The radical-SAM enzyme Viperin catalyzes reductive addition of a 5'-deoxyadenosyl radical to UDP-glucose in vitro.
Honarmand Ebrahimi K., Carr SB., McCullagh J., Wickens J., Rees NH., Cantley J., Armstrong FA.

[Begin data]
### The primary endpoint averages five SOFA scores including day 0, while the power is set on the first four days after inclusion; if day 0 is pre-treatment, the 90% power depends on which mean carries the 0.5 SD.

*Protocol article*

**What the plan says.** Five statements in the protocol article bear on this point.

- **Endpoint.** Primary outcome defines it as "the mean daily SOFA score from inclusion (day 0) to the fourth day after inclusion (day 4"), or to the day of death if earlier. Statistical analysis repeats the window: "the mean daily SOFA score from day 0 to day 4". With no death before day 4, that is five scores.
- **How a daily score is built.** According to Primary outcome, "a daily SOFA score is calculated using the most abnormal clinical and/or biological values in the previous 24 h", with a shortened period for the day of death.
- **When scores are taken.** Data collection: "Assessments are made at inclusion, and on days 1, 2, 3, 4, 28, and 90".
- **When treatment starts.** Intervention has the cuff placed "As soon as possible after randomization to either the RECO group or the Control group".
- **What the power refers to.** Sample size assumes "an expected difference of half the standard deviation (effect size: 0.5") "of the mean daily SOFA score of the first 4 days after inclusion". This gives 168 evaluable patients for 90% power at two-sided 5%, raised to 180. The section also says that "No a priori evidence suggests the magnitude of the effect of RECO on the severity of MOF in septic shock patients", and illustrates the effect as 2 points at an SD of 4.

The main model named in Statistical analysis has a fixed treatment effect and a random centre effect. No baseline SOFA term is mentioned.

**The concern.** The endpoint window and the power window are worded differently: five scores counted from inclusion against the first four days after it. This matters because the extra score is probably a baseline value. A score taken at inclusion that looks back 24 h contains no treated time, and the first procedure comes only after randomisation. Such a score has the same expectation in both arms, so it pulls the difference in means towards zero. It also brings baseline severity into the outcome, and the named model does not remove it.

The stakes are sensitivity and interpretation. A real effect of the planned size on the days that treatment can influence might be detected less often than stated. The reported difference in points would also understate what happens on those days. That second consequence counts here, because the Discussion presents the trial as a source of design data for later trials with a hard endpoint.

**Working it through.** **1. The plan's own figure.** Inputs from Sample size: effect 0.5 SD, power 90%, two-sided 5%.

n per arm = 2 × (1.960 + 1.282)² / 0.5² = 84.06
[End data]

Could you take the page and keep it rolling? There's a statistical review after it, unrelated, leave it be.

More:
Viperin, a radical-S-adenosylmethionine (SAM) enzyme conserved from fungi to humans, can restrict replication of many viruses. Neither the molecular mechanism underlying the antiviral activity of Viperin, nor its exact physiological function, is understood: most importantly, no radical-SAM activity has been discovered for Viperin. Here, using electron paramagnetic resonance (EPR) spectroscopy, mass spectrometry, and NMR spectroscopy, we show that uridine diphosphate glucose (UDP-glucose) is a substrate of a fungal Viperin (58% pairwise identity with human Viperin at the amino acid level) in vitro. Structural homology modeling and docking experiments reveal a highly conserved binding pocket in which the position of UDP-glucose is consistent with our experimental data regarding catalytic addition of a 5'-deoxyadenosyl radical and a hydrogen atom to UDP-glucose.